In cube we have access to all the very best mana ramp. This makes it pretty hard for green two drop ramp to get all that much of a look in what with there being sufficient one mana options available. There has to be some fairly significant extras on offer with the two drop options to temp you away from a cheaper alternative. The main advantage you can look to get from a two mana ramp card in green over a one mana card is getting a land into play. Lands are safer than creatures, they trigger landfall, and they empower plenty of things. There is lots in the way of good reasons to be wanting that slower safer land in play than a flimsy fleeting dork but here we are looking exclusively at creatures that cost two mana. We are bypassing the land or dork debate on an individual card basis and just looking at what it takes for a dork to be good enough to cost a whole mana more.
We are also going to just look at green creatures. Yes, Vedalken Engineer is a powerful card but it is pretty narrow and not something that is useful to compare here. The stricter one keeps the parameters for cards to compare the more meaningful those comparisons can be. For this reason I will also be taking out Sakura Tribe Elder from the discussion as it sits directly between a creature ramp spell and a land ramp spell. It is certainly a great card and would sit near the top of this list but it isn't functioning in a similar enough way to be usefully discussed here. Gold ramp cards can compare but are broadly just too narrow to be worth playing in drafting cubes. There are none so much better than a mono green one that you should bother constraining draft options to include.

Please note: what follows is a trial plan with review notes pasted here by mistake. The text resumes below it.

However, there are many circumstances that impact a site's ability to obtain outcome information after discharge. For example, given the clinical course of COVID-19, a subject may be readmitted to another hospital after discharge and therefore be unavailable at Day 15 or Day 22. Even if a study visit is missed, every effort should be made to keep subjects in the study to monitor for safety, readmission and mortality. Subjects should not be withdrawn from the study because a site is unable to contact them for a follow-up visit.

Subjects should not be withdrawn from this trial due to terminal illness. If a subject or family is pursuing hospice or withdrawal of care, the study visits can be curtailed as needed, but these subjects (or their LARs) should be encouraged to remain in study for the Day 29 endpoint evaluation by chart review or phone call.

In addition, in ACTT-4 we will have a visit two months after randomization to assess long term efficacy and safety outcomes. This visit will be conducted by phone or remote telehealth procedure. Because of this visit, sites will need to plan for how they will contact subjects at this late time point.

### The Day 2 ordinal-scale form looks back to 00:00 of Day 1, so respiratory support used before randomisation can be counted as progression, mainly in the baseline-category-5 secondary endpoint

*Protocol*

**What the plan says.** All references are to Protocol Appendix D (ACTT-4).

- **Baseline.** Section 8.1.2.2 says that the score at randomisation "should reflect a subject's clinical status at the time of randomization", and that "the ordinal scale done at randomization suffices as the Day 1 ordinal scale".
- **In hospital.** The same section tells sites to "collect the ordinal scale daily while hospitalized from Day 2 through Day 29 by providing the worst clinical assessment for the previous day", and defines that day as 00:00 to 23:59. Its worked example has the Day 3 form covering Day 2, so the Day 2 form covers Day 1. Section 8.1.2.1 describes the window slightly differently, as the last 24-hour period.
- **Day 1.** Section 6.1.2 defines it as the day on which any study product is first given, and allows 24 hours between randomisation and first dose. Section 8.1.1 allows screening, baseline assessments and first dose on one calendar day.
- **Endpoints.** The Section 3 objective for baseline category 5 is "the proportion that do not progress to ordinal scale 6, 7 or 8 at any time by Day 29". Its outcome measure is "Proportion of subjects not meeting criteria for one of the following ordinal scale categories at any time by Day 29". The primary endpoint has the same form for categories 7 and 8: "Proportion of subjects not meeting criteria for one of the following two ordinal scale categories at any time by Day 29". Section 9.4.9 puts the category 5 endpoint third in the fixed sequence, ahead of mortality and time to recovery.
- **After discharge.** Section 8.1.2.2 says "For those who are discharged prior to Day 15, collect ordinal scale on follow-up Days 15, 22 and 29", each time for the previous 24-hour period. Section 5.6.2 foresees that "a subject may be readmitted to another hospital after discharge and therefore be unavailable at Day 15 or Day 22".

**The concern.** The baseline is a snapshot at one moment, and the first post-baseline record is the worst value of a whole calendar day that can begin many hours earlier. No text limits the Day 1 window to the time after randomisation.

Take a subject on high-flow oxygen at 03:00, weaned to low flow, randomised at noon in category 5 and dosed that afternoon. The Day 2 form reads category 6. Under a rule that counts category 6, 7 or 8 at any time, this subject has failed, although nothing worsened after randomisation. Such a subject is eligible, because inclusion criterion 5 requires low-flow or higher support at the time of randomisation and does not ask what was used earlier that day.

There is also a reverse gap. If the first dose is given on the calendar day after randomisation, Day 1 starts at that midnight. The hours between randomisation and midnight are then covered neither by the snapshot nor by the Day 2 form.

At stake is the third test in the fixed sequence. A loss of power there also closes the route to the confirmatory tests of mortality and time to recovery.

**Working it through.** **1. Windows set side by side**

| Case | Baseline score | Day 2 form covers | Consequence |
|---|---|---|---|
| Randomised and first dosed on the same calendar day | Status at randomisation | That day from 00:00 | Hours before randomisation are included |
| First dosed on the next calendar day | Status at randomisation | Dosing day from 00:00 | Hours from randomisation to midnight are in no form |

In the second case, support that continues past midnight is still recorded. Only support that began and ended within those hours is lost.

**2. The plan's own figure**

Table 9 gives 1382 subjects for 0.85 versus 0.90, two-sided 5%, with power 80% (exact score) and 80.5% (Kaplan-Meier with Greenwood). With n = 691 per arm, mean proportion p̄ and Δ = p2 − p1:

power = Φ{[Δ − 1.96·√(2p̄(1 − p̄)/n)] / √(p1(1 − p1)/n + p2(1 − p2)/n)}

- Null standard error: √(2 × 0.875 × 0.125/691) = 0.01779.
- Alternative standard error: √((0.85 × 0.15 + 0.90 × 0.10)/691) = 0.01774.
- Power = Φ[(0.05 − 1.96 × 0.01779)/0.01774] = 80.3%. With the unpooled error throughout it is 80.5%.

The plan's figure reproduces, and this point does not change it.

Other powerful cards failed to make the list for being too polar and thus not improving the way your cube will play. Sanctum Weaver, Bloom Tender, and Priest of Titania can all be pretty insane mana dorks that provide massive returns for little upfront cost. The issue is that you need support to do that and that in turn means your card is either underwhelming or pretty unfair good. That doesn't lead to good games and so we are far better off looking for more rounded cards and have nice high floors instead of stupid ceilings.